It appears that your browser does not support JavaScript

What Are the Early Symptoms of Macular Degeneration?

What Are the Early Symptoms of Macular Degeneration?

 

Early symptoms of macular degeneration generally exhibit with a distortion of straight lines ultimately progressing to a loss of central vision. [1]

More Info: The early symptoms of macular degeneration often go unnoticed until they begin to progress but can include an increasing blurriness when reading with the need for additional light, difficulty adapting to low light levels, crooked central vision that progressively becomes more hazy, and a decrease in how bright colors appear. [2]

 

 

 

What Is the Macula?

The center of the retina, or layer of tissue on the inside back wall of the eyeball, is known as the “macula.” The macula is responsible for straight, forward, central vision. When the cells of the macula begin to break down due to age, this vision then becomes distorted.  Thus, macular degeneration is the loss of center vision in a person’s field of vision. [3]

Two Forms of Disease

There are two kinds of macular degeneration, both age-related. The more common “dry” variety is so called because unlike the “wet” form of this ailment, it does not involve swelling caused by leaking blood vessels at the back of the eye. In most cases, the dry form of macular degeneration is less severe than the wet form, which can quickly result in central vision loss.

Each form of the disease can affect one or both eyes. In the case of the former, wet macular degeneration is still fairly quickly diagnosed, because of the resulting swelling. But if the macular degeneration is of the dry variety, a sufferer may not quickly notice the vision loss, because their good eye will compensate for it. [4]

Gradual Onset of Symptoms

The early non-swelling symptoms for macular degeneration are manifestations of the same basic problem: having to adjust because of reduced vision. Such symptoms include: needing more light to read or perform intricate, close-up tasks; seeing blurry words on the printed page; and noticing that colors come across with less brightness and-or intensity.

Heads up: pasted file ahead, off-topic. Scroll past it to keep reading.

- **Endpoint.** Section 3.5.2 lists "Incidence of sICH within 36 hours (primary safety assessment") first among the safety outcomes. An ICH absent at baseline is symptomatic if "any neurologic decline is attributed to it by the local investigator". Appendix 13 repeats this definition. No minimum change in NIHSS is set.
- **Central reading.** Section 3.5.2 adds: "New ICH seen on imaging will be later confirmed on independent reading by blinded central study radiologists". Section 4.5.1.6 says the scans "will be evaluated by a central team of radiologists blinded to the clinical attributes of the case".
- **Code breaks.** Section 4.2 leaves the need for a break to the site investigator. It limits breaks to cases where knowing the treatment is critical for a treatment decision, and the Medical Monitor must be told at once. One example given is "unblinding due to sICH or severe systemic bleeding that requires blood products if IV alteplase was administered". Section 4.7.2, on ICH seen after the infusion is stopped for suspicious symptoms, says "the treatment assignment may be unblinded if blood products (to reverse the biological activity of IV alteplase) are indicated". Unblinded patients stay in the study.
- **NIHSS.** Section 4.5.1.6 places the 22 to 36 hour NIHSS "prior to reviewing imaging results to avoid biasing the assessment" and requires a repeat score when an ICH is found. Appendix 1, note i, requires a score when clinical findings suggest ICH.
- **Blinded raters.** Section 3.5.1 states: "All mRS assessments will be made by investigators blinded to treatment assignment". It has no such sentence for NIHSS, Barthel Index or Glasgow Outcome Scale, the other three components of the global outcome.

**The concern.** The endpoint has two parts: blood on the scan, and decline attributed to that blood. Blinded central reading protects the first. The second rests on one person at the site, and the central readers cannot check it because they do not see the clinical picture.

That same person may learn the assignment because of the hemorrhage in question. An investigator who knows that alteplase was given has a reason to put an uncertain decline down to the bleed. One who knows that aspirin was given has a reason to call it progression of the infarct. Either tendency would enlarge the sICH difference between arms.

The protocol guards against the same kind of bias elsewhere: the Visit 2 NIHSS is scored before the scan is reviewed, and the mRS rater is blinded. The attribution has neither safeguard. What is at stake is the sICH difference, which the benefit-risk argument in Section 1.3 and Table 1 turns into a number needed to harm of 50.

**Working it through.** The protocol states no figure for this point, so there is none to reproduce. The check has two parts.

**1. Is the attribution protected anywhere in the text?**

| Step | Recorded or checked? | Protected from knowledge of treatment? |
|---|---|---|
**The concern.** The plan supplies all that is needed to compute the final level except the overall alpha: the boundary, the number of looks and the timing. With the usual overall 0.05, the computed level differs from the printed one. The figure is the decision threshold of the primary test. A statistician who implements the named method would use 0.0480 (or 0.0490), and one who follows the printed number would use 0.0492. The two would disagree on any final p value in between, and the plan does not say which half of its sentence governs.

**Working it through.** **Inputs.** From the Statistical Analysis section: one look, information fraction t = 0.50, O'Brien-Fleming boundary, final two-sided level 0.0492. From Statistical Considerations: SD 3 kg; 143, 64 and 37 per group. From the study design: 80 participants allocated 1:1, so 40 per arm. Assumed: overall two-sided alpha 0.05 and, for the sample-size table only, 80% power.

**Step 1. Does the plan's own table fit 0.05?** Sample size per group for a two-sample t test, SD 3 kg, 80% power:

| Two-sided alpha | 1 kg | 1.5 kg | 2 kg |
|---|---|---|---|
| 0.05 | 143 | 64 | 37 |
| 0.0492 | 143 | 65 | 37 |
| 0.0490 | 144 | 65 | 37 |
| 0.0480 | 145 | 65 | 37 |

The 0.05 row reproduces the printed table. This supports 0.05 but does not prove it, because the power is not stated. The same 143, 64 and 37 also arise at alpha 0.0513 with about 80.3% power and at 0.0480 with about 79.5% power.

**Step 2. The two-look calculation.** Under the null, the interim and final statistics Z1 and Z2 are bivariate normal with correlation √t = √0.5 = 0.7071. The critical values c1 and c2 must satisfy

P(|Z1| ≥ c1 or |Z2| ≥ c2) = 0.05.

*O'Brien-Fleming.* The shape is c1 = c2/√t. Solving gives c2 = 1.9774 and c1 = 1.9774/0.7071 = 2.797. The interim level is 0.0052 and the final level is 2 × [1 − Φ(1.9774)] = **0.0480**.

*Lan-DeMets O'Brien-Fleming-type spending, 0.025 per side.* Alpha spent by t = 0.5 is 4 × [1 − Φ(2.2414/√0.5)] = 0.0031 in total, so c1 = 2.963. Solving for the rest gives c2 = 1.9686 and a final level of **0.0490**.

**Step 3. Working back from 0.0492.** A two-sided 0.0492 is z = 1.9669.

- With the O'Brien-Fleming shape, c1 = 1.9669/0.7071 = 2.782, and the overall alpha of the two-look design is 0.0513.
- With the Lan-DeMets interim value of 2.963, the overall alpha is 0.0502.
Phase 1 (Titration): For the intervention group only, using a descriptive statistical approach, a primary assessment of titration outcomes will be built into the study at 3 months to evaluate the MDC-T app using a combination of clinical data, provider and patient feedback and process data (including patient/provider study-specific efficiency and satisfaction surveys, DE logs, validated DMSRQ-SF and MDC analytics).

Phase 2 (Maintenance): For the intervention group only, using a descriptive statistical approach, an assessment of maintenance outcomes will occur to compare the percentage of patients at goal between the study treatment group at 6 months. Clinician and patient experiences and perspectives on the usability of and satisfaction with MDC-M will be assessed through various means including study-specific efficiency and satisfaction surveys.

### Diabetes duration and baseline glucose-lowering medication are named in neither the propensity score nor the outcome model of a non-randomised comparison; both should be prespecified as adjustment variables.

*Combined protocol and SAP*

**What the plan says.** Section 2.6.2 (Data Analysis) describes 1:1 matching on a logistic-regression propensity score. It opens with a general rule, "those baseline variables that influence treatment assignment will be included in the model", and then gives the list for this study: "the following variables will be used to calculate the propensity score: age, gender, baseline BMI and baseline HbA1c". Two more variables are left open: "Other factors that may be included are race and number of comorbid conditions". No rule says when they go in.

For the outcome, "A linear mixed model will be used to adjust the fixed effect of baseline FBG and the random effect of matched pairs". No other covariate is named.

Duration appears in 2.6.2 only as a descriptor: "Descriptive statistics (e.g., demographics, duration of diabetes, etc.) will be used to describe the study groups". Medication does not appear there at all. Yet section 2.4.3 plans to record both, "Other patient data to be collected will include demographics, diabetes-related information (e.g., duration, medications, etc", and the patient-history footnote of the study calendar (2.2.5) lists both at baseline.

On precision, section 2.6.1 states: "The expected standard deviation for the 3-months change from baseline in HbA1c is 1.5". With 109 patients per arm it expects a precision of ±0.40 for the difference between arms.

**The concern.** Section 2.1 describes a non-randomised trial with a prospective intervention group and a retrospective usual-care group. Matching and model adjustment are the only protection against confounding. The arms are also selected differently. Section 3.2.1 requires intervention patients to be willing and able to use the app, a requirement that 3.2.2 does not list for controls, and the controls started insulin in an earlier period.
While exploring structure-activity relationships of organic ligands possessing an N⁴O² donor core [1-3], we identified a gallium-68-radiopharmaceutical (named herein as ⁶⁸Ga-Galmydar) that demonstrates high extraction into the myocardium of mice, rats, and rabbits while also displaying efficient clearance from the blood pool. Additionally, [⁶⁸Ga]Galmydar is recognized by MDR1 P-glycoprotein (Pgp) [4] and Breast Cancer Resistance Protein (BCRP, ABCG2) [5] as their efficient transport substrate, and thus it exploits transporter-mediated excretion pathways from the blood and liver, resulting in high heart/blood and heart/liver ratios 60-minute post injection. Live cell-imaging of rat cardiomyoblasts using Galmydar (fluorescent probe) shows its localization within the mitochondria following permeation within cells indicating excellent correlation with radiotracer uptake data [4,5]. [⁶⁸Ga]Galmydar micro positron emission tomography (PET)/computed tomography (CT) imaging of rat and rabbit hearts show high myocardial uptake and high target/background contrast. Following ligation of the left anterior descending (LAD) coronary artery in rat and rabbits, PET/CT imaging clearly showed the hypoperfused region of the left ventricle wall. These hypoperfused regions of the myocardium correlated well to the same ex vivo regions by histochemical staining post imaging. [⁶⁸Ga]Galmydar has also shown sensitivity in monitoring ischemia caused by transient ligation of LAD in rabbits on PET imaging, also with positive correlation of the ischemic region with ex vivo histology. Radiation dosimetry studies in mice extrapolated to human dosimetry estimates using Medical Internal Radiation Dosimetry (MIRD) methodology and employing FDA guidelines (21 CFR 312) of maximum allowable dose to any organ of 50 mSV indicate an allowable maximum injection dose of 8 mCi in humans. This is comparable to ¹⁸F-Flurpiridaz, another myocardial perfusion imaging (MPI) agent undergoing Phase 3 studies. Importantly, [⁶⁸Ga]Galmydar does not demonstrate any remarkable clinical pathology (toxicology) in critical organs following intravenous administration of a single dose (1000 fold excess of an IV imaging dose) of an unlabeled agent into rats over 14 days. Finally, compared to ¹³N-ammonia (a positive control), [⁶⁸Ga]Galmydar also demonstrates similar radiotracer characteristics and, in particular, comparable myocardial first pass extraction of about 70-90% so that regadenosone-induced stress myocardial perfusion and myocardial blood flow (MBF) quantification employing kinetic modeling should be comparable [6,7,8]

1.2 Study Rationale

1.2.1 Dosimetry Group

As the degeneration increases, a person may start to notice even more dramatic symptoms such as difficulty making out familiar people’s faces, increased haziness of vision, and a blurry or even blind spot in the center field of vision. Some people even experience hallucinations, seeing shapes and figures that are not there. [5]

Growing Problem

Recent statistics show that among Americans ages 40 and over, macular degeneration affects 1.47% of the population. This translates to 1.75 million people that already have AMD, with more than 7 million additional people at substantial risk of developing AMD.  Because of the general Baby Boomer age curve, the percentage of people suffering from macular degeneration is expected to have doubled by the year 2020. [6]

Sources:

[1] WebMD
Symptoms of Age-Related Macular Degeneration
http://www.webmd.com/eye-health/macular-degeneration/age-related-macular-degeneration-symptoms

[2] Mayo Clinic
Dry Macular Degeneration Symptoms
http://www.mayoclinic.com/health/macular-degeneration/DS00284/DSECTION=symptoms

[3] Duke Eye Center
What Is the Macula?
http://www.dukehealth.org/eye_center/specialties/macular_degeneration/care_guides/macular_degeneration_frequently_asked_questions

[4] AMD.org
What Is AMD?
http://www.amd.org/what-is-amd.html

[5] National Eye Institute
Facts about Age Related Macular Degeneration
http://www.nei.nih.gov/health/maculardegen/armd_facts.asp

[6]National Eye Institute
Prevalence of Age-Related Macular Degeneration in the United States http://www.nei.nih.gov/eyedata/pbd4.asp

 

Quote: “In its early stages, age-related macular degeneration may not have symptoms and may be unrecognized until it progresses or affects both eyes. The first sign of macular degeneration is usually distortion of straight lines. This may progress to a gradual loss of central vision.”

Source: What Are the Signs and Symptoms of Age-Related Macular Degeneration?
WebMD

 

Copyright 2009-2016

Sophisticated Media LLC

Terms of Service l Privacy Policy

Contact Us